In the practice of criminal law, a lawyer can often expect to receive his or her fair share of 2 a.m. phone calls. While the breadth of these twilight inquiries is truly only limited by the depth of one's imagination, there is one question that many lawyers seem to get more frequently than others: “Should I provide a breathalyzer sample?"
There is no one-size-fits-all answer to this question. It all depends on the specific circumstances of your case. More often than not, you would be well advised to provide a breath sample when one is requested by police. This is not an unwavering rule, however, and you should always seek the advice of a lawyer if you ever find yourself in this difficult situation.
It is important to note that there are two different kinds of breath tests in Canada. The first is a roadside-screening test, which is designed to detect the presence of alcohol in your blood. A roadside screening test may ordinarily be administered without first providing you with an opportunity to speak to a lawyer. The second, more accurate test, the breathalyzer, is designed to detect the concentration of alcohol in your blood. You should always be provided with an opportunity to consult a lawyer before taking a breathalyzer test.
In Canada, and for good reason, it is an offence to operate a motor vehicle (including a boat, motorcycle or snowmobile) with a blood-alcohol content over 80 milligrams of alcohol in 100 millilitres of blood (or “over 80”). When faced with a request for a breath sample, many people experience feelings of doubt or anxiety as to whether or not they should provide one. Some might feel compelled to decline because they think they will blow well over the limit; some might do so because they fear the equipment will not take an accurate reading; and some still might decline because they feel the officer is not justified in making the request. Whatever your reservations, you should know that it is also an offence in Canada to, without a reasonable excuse, fail or refuse to comply with a police officer’s lawful request for a breath sample. You’ll often hear this referred to as a “refusal”.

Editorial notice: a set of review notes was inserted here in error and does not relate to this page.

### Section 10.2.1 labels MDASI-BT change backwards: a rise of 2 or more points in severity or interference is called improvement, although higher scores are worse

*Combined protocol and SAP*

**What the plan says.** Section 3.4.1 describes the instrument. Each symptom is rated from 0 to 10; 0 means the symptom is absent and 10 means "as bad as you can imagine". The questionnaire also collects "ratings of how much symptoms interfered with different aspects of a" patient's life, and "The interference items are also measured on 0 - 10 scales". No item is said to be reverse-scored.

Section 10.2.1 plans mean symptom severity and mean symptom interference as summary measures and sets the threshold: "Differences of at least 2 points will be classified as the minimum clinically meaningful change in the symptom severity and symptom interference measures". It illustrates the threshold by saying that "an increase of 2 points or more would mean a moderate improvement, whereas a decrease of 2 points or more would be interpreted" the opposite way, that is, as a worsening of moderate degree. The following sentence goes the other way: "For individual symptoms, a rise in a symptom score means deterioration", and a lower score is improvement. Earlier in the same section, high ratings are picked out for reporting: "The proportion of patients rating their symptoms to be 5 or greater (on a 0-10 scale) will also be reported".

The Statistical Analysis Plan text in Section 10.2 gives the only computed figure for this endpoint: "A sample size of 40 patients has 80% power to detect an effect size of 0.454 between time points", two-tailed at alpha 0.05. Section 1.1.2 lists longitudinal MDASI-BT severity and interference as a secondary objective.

Many people don't realize that they may have fewer defenses available to them in the case of a “refusal” than they would for an “over 80” charge. In the case of the over 80, you may challenge the functionality of the breathalyzer equipment, its operation by police, or the accuracy of the test results. In the case of a refusal, you have lost those opportunities. Whether or not you would have blown over 80 is irrelevant; all that must be proven is that you either failed or refused to provide a sample, which was lawfully requested. In other words, “refusing to blow” may deprive you of certain defenses which might otherwise have been available to you had you provided the sample reasonably requested of you by the police. The range of penalties which may be imposed under the Criminal Code for a refusal charge is the same as the range of penalties which may be imposed for an over 80 charge.
There are, however, some distinctions between the two types of charges in certain circumstances. For example, a “curative discharge” may be an available sentencing option for those who are diagnosed as alcoholics in need of medical treatment. This discharge is ordered in place of a criminal conviction and, rather than serving jail time, an accused is directed to seek the required treatment. Curative discharges are provided only in the rarest of circumstances and, while they may be considered for an over 80 charge, they are not available to those convicted of refusing to blow.
The law of impaired driving in Canada is further mired in complexities and nuances that are best left to be navigated by experienced legal counsel. Often, the best decision you will make, should you find yourself in this situation, is to seek out the advice of a qualified legal professional and follow it.